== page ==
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Reining in the Boilerplate Info on Radiology Reports

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Does excess boilerplate verbiage hamper the review of radiology reports by referring physicians?

How do you like it when people put words in your mouth? In other words, some may claim you have said things you did not, or that you hold opinions you do not hold at all. It’s kind of infuriating, isn’t it?

In a worse scenario, others tell you what to say and could punish you if you don’t. This could range from financial penalties to blots on your professional record. Further, when you obediently parrot whatever you have been given, it is to audiences who have no way to distinguish your assigned utterances from what you actually wanted to say. As far as they know, you came up with and meant every word of it.

Anybody who has been working in radiology for even a little while knows the feeling all too well. Indeed, most of health care is probably like that by now, but I am just focusing on the corner of the profession I have lived in for the past couple of decades. During that time, I’ve seen a slowly rising, evil tide of “Put this in your report or else.” I have even written about it in this blog a couple of times.

Someone recently posted a thread about it on a radiology social media group I frequently visit. It was a semi-plea for advice about how others were dealing with the ever-increasing volume of required verbiage that was cluttering their reports. This includes stuff like contrast dosage, number of recent scans, radiation dose reduction jargon, the different types of Doppler or maximum intensity projection (MIP)/3D recons utilized, etc.

Other than an insurance company or some other regulator looking for “gotcha!” bait (as in “we found a flimsy excuse not to pay you for the work you’ve done”), who has any interest in how much contrast was used for a scan? If someone really does, the tech’s documentation can be referenced later. Does it clinically impact anybody’s negative DVT study if I don’t specifically say that color Doppler and spectral analysis were utilized?

I thought it was endearing that some respondents to the social media thread expressed a hope/belief that we could do something about this. One poster commented: “What we need to do is join up, all radiologists … and fight this absolute nonsense.”

Folks, the horse is not only out of the barn, he has crossed the country and has established a new life more inaccessible to us than if he has been in the witness relocation program. The time to assert some semblance of control over what went in our reports was back before an army of middlemen and regulators established a stranglehold on our profession. They have got the power now, and if you think you can take it back without severely disruptive change in the health-care field, you have got another thing coming.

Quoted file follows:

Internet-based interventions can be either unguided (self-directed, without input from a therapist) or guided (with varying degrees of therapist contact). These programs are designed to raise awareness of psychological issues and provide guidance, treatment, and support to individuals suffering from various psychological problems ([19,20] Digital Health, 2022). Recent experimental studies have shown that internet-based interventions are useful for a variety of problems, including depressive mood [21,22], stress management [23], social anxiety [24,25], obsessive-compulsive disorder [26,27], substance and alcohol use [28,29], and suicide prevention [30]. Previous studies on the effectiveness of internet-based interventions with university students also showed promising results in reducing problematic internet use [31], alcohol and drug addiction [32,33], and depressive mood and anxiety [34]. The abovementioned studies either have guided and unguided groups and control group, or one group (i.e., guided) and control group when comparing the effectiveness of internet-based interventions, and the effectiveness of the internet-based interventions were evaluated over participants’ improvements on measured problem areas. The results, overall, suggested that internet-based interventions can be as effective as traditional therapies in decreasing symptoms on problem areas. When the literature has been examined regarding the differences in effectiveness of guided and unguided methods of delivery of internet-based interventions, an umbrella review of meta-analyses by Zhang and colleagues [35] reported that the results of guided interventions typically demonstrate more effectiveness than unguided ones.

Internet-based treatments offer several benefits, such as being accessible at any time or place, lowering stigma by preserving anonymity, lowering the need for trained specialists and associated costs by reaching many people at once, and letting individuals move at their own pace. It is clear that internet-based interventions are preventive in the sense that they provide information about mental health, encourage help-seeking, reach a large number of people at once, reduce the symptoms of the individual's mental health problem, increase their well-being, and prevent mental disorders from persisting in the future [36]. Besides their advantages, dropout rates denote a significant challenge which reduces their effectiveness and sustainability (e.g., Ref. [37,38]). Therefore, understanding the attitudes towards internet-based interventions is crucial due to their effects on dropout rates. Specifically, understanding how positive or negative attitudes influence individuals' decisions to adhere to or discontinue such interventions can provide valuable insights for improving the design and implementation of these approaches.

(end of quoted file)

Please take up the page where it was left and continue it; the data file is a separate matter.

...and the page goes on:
Not all of the non-physicians who are putting words in our mouths are doing it for nefarious purposes like clawing back payments. Some are just political types looking to score points in the public eye by saying they “improved safety” in health care, etc. And there are always actual professionals in the field willing, if not eager, to get in good graces with such folks by furthering their agenda. “The (insert leading radiology organization) endorses Senator Blather’s initiative to put an extra paragraph in all CT reports stating that radiation can be bad.” Next week: “The (insert leading radiology organization) hopes that Sen. Blather will stand against these outrageous CMS cuts.”

Heck, some outsiders, who may never have tried to read through radiology reports, might not even understand that they are doing more harm than good. Why not, they might honestly think, require a statement that going above the speed limit can result in loss of life and limb? Somebody might read it and drive more carefully. What does it matter that they read the advice in a mammo report? Let’s put in an anti-smoking blurb too!

So we add an extra sentence here, and an extra paragraph there. Before you know it, we’ve got a ton of boilerplate info we have to put in our reports. It buries whatever useful information we were trying to convey and makes the whole thing less readable for referring physicians, let alone the occasional patient trying to understand his or her own imaging findings.

A couple of folks responding to that social media thread, myself included, thought it might minimize the damage if we just took all of the required verbiage and put it in a dense little paragraph at the end of our reports, maybe after a page break. In other words, let as much as possible of the required nonsense get automatically populated, or input by techs and clerks, before we even get the study to read. Have the rads waste zero time on it. I suggested that the paragraph have a header like “Required verbiage from non-physician regulators.”

For good measure, I’d say let’s make it the smallest type of font possible and do away with niceties like spaces after periods and commas. Maybe use a super-flowery font that is annoying to read. Why make it easy for the regulator enforcers? Heck, put it in an almost invisibly faint color, like light cyan on a white page.

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